Gas Chromatography - GC Columns > The Packed GC Column > Supports for GLC > Page 22




In this way the strongly polar silanol groups are methylated and assume dispersive characteristics that do not produce peak tailing. Although the major contributors to adsorption by the support are the silanol groups, a residual adsorption results from the presence of trace quantities of heavy metals such as iron. which can be largely removed by acid washing prior to silanization. All three types of support are commercially available. None of these supports, however, are completely devoid of adsorptive properties and in may cases the effect of the residual adsorption must be further reduced by suitable stationary phase additives.


To try to completely eliminate adsorption effects from the support, Teflon was explored as a possible alternative to a diatomaceous earth. Teflon powder proved to have little adsorption, but also proved to be extremely difficult to pack into a column. So difficult, that it is very rarely used in general GLC analyses. Its inert character makes it useful for the separation of certain highly corrosive materials. It has a temperature limit of about 250˚C.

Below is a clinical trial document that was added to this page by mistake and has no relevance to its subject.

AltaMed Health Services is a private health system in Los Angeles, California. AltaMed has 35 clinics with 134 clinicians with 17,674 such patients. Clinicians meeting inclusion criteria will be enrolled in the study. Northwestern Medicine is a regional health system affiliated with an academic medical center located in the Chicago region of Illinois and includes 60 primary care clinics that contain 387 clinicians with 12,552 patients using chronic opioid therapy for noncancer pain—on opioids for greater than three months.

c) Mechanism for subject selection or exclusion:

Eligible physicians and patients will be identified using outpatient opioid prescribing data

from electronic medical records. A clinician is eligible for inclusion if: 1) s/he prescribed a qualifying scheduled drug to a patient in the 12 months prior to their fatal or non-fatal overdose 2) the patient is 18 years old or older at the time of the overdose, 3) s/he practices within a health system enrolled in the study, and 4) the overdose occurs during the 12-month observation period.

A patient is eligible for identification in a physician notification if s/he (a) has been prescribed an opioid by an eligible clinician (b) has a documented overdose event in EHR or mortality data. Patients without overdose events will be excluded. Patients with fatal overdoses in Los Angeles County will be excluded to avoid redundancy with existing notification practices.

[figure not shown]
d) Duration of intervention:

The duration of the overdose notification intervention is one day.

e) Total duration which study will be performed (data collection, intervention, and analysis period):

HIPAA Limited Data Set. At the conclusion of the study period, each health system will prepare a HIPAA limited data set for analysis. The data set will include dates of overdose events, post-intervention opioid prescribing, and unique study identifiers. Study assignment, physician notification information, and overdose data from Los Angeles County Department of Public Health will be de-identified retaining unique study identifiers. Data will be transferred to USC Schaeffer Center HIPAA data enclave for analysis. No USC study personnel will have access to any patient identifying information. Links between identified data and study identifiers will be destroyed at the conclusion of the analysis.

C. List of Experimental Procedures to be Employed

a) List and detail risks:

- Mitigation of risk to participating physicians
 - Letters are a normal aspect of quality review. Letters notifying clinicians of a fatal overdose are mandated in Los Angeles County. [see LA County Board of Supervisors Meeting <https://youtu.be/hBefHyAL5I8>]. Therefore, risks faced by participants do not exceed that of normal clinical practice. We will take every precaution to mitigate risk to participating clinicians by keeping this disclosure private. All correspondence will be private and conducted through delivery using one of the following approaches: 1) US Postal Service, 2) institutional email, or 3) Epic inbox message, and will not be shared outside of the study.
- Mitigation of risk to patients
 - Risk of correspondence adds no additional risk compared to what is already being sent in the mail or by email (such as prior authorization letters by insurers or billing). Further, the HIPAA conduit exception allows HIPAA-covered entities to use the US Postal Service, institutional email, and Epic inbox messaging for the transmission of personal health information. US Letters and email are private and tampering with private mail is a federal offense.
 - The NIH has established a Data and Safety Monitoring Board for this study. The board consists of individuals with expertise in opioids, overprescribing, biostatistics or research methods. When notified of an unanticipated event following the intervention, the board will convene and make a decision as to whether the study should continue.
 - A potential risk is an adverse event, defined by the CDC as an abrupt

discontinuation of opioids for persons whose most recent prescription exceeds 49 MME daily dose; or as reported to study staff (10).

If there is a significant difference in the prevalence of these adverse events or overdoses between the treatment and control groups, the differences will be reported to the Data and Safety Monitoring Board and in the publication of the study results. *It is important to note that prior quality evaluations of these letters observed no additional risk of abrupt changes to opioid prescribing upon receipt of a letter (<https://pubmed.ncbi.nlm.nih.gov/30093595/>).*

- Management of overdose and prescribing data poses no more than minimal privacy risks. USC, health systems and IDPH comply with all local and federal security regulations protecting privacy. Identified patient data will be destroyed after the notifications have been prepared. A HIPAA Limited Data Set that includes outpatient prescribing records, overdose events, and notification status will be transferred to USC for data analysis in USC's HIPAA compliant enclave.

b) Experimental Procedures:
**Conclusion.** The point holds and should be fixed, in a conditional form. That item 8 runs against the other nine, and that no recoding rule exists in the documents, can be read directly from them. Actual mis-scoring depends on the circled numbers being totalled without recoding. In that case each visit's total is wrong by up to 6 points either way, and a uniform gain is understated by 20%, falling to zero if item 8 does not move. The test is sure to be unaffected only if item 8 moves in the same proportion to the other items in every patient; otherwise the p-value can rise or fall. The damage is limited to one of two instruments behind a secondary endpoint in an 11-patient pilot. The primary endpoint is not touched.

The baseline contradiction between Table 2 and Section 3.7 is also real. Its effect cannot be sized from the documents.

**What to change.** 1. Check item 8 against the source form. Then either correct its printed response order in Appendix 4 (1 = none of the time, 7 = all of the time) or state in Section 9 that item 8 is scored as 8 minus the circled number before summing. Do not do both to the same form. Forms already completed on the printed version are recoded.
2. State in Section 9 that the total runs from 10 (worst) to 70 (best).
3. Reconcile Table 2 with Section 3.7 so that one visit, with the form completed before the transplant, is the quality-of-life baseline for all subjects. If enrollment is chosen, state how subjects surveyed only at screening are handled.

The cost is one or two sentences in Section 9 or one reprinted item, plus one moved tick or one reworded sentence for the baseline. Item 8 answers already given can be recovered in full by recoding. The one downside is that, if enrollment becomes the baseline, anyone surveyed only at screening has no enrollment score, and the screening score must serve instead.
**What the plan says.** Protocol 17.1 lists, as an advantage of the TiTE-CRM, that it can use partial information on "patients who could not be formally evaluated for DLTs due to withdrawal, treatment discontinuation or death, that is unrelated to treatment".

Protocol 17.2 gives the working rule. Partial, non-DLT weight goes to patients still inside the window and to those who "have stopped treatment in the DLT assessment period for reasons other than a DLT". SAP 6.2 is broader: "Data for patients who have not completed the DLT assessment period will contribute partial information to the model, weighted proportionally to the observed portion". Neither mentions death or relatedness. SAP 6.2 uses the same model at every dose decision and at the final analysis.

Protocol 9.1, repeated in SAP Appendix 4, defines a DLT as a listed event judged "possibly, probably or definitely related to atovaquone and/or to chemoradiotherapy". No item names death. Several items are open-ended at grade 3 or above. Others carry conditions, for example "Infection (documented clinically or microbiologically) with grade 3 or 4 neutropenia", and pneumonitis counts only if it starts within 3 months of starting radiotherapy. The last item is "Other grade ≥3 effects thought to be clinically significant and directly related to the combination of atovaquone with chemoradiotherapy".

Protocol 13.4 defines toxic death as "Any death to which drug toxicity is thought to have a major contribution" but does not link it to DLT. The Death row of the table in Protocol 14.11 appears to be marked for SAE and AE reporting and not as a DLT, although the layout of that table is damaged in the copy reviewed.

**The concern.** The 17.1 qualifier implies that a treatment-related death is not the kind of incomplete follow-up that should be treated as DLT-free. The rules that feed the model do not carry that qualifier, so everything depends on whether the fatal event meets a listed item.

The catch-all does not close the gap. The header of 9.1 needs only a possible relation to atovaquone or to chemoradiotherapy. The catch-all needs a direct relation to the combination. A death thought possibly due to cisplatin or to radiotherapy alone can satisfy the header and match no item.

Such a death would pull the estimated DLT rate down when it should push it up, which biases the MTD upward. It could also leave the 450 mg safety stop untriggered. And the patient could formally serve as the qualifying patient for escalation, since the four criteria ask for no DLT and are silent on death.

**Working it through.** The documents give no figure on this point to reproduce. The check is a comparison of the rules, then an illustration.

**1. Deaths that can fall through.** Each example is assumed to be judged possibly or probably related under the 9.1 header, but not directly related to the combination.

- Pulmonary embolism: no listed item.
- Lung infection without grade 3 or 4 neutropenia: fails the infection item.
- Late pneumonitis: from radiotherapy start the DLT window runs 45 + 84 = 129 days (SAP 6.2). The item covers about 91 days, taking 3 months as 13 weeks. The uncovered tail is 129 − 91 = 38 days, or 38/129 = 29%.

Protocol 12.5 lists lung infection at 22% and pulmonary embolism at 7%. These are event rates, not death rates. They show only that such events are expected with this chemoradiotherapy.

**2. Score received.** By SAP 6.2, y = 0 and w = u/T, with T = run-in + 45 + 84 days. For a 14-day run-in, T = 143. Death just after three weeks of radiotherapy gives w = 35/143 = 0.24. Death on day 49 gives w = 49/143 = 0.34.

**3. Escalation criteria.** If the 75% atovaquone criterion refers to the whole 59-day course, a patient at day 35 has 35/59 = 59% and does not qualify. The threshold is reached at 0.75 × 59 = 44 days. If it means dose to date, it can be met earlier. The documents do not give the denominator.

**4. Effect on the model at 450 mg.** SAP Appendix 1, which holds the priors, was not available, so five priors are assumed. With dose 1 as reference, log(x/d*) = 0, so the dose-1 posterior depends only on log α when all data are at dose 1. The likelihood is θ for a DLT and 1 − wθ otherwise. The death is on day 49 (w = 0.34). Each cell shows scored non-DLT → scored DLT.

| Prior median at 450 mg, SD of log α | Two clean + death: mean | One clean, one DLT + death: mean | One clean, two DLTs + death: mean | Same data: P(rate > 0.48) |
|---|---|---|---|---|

Glass beads have also been used as supports for packed GC columns and, if silanized, have little adsorption properties. Being non-porous, all the stationery phase must reside on the surface of the beads which gives them limited loading capacity. If the loading is increased, the stationary phase collects at the contact points of the spheres and form relatively thick accumulations, producing a high resistance to mass transfer and consequently low column efficiency. Glass beads appears to be the worst compromise between a column packed with modified Celite and a wall coated glass ,or fused silica, capillary column.